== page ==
/ Author: Geoff Dueck Thiessen
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Smile. What going through aggravating situations teaches us about adversity

By Geoff Dueck Thiessen, Winnipeg Regional Director

A couple of months ago, I was getting ready to go out with my teenage daughter, and discovered that my wallet had been stolen earlier in the morning. This was very upsetting and the first thing I did was contact the credit card company. They promptly cancelled my card, and the very next thing that happened, of course, was me finding my wallet.

Too late. My card had been cancelled. The toothpaste could not be put back in the tube.

What unfolded next was a comedy of events and errors that led unavoidably to me standing in front of a car rental kiosk at the Edmonton airport a few days later unable to rent the car I had reserved, even though I had prepaid the rental two weeks earlier. I couldn’t rent the car, and my colleague couldn’t take my place in the rental contract.

Even though I had anticipated this problem right after my card had been cancelled, nothing I tried changed the outcome. To add insult to injury, I couldn’t even get a refund!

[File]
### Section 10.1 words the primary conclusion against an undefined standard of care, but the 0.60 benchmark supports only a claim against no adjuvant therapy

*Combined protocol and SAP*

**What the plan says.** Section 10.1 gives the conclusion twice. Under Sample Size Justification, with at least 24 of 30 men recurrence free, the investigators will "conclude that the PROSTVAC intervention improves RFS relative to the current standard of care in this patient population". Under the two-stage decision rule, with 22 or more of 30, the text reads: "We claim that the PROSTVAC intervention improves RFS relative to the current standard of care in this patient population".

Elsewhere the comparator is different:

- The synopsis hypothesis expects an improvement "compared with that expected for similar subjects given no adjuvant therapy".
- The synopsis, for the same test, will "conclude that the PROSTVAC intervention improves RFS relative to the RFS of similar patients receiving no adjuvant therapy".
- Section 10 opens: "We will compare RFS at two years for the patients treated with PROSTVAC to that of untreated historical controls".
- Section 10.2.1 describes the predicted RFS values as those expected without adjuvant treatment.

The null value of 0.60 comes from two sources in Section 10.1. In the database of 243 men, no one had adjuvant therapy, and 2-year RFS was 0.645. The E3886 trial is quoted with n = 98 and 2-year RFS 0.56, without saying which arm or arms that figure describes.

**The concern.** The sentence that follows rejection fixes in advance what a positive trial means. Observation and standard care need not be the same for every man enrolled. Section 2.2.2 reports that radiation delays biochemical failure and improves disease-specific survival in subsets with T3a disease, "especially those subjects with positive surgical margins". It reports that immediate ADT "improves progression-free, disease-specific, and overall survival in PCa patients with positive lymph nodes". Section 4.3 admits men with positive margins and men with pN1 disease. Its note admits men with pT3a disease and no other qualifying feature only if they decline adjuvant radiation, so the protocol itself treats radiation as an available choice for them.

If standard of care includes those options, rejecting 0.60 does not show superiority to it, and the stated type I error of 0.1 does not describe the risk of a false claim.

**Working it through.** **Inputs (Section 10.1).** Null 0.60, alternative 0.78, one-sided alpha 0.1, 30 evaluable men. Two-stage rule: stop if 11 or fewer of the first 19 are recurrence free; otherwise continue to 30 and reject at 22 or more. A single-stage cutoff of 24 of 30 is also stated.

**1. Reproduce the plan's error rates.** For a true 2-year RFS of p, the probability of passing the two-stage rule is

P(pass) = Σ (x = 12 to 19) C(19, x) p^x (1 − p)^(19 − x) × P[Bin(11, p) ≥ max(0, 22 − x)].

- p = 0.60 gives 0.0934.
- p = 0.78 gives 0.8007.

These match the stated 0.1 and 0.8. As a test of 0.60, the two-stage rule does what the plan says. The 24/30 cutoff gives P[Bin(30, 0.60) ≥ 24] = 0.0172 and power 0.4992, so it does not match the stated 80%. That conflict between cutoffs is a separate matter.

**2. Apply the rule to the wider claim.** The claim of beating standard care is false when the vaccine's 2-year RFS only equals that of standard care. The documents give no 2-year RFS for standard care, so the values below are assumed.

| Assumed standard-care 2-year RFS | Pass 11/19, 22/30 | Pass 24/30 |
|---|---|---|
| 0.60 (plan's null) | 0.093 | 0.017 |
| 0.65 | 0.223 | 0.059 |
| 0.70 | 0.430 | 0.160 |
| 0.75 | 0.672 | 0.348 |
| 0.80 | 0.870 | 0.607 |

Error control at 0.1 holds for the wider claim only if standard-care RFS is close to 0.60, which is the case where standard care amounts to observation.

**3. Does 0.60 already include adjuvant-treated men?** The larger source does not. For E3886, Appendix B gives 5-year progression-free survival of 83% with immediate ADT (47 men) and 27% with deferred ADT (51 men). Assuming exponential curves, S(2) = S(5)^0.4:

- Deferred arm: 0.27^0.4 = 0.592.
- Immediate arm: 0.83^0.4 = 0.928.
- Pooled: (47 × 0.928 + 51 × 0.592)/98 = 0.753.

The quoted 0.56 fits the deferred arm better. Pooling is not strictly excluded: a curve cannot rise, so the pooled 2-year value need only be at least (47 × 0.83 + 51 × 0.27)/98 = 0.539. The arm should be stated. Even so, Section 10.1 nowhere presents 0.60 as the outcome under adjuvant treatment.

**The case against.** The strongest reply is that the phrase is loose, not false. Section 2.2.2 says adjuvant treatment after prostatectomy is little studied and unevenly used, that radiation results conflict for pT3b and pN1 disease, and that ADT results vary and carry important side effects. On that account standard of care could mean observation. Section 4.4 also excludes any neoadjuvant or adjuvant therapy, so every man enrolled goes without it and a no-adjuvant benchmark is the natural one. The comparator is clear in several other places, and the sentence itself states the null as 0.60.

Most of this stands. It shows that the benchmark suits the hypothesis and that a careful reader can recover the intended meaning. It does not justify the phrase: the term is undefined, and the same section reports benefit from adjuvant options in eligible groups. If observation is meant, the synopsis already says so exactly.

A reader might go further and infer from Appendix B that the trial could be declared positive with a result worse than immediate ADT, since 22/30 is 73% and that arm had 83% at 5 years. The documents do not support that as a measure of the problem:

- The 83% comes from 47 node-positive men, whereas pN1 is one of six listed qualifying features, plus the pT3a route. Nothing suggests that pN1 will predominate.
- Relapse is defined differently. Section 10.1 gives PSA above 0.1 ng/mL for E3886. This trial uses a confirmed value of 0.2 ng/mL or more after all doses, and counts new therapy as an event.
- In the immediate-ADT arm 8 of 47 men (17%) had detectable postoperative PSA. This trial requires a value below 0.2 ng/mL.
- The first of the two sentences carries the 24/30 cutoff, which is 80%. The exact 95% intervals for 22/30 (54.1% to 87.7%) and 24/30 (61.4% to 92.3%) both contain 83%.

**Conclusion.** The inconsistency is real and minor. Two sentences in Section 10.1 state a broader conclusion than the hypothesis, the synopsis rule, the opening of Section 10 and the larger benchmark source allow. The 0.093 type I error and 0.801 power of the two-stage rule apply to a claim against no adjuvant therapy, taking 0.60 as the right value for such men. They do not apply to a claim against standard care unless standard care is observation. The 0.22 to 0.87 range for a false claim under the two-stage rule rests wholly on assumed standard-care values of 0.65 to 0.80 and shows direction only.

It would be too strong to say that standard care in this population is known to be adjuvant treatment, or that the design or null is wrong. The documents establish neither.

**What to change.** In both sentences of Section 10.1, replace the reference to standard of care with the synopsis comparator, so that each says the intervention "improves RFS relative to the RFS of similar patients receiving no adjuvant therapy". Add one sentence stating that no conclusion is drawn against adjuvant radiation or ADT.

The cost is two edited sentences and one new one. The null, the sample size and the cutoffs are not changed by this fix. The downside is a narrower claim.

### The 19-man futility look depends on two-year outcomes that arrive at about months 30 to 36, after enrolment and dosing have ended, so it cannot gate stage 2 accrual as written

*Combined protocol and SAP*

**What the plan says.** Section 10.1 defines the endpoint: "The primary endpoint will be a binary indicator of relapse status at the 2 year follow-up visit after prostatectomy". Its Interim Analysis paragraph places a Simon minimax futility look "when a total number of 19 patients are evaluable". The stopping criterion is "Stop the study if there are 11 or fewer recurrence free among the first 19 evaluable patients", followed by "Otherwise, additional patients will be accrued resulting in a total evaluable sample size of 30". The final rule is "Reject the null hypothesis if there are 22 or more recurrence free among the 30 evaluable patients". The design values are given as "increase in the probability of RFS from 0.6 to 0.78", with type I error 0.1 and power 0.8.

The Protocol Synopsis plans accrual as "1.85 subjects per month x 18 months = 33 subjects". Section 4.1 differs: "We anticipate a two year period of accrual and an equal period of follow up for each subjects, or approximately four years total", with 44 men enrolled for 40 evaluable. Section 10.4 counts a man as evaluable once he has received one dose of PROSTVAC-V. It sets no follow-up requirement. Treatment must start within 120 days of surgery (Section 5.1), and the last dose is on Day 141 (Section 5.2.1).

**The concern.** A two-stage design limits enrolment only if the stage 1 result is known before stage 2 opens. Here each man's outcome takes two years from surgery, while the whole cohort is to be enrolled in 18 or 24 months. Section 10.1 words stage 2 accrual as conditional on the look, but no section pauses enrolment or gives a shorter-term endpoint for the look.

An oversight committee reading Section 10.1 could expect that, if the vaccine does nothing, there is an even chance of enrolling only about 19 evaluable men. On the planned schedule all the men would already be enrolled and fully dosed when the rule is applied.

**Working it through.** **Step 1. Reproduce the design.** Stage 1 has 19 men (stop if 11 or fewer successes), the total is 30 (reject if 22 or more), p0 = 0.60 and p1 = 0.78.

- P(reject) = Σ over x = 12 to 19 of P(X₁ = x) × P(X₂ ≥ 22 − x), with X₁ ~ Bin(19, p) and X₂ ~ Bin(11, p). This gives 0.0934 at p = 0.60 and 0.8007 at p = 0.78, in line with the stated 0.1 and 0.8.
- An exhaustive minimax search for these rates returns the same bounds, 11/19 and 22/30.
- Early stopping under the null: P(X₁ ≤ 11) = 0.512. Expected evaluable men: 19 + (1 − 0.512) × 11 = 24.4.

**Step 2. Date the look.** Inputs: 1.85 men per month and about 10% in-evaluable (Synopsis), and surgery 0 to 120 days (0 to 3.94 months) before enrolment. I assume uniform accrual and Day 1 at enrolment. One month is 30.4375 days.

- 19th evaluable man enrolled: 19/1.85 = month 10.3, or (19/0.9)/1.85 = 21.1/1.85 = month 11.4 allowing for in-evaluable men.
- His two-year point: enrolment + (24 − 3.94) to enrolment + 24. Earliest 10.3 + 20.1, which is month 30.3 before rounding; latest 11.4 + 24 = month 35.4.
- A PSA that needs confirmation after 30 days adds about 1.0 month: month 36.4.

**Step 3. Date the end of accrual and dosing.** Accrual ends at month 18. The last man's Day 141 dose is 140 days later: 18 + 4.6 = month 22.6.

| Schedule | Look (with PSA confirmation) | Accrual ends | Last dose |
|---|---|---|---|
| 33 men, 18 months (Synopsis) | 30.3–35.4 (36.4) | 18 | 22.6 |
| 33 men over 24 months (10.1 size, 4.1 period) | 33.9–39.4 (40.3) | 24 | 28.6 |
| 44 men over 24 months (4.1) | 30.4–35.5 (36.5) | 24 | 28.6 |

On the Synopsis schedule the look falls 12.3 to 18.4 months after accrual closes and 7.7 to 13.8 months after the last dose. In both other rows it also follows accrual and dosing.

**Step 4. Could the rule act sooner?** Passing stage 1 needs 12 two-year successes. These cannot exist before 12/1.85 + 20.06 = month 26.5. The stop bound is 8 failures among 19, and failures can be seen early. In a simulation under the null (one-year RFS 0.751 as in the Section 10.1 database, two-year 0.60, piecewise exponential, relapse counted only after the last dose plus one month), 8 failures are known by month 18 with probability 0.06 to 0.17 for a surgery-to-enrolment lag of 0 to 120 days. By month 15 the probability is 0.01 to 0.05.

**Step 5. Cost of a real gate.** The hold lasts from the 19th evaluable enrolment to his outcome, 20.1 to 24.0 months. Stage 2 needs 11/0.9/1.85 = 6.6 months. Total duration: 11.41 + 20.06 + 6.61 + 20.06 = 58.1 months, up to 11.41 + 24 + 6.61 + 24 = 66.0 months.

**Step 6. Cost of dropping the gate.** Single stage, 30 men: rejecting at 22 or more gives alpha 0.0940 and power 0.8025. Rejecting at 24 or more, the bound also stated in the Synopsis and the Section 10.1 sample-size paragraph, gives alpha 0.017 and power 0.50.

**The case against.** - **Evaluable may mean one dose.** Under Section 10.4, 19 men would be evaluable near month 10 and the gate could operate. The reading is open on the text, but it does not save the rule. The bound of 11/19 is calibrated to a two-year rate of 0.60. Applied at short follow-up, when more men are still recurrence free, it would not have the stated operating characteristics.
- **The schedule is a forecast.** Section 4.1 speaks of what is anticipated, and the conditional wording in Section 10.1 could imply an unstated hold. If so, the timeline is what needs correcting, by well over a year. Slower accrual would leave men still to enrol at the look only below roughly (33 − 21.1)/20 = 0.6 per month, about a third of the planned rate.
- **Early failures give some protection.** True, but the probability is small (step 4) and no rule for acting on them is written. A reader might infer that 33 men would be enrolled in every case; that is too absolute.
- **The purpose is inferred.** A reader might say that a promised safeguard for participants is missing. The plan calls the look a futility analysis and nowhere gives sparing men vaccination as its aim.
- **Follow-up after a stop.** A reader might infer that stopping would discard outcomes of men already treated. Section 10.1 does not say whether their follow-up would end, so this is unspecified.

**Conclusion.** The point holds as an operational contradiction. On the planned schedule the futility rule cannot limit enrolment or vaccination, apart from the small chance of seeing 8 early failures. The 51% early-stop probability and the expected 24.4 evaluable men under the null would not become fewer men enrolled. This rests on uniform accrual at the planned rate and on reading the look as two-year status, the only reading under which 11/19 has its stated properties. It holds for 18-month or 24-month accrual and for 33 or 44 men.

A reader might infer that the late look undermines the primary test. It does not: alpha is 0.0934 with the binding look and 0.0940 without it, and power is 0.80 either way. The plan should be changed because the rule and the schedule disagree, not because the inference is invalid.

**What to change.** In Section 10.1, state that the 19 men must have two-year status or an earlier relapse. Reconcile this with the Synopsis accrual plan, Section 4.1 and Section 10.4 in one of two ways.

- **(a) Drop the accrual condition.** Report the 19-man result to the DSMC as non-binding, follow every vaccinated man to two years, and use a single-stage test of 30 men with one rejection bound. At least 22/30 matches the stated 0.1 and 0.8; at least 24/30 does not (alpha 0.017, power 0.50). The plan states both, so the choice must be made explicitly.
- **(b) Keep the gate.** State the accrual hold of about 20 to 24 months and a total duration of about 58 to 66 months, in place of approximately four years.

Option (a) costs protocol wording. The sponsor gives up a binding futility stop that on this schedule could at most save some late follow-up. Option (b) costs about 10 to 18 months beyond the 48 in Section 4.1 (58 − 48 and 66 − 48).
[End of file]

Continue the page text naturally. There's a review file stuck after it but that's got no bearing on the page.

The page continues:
This was a highly aggravating situation. Yet when I retold it to family, I discovered that it had become a funny story.

Looking back on the situation, I remember having a gnawing sense throughout the whole car rental saga of customer service errors, bureaucratic barriers, and automated voice puzzles that success was not going to be found. Instead, I knew that I was going to be experiencing a humbling lesson in letting go of control. And I think it was this gnawing sense that helped me avoid flying into an all-out rage.

Maybe going through situations like these, which start out as tests of my mental and emotional fortitude and end up being funny in the retelling, teaches me something about adversity. One such lesson is to try not to take myself too seriously. And one way to do that is to try see the humour in tough situations, maybe even have fun with them.

As I observe myself struggling through conflicts and problems, all the while trying with futility to use my habitual methods of problem solving, maybe humour can help me see the situation differently.

One last story. For several years, I enjoyed wall climbing. My close friend and I spent many hours figuring out “problems” as we tried to conquer increasingly difficult climbing routes. While one of us climbed, the other would belay while watching the climber, often offering advice and encouragement.

When a climber gets stuck partway up the wall, it’s not unusual to get tense. And tense hands get tired, and tense minds don’t see creative solutions. So one of the phrases we would use for encouragement was “Smile! It resets your neural pathways!” And it often worked.

So here’s to problems and situations that stump and foil us, whether on the job or at home. And here’s to smiling anyway, and laughing at ourselves often enough to keep things light and enjoyable.

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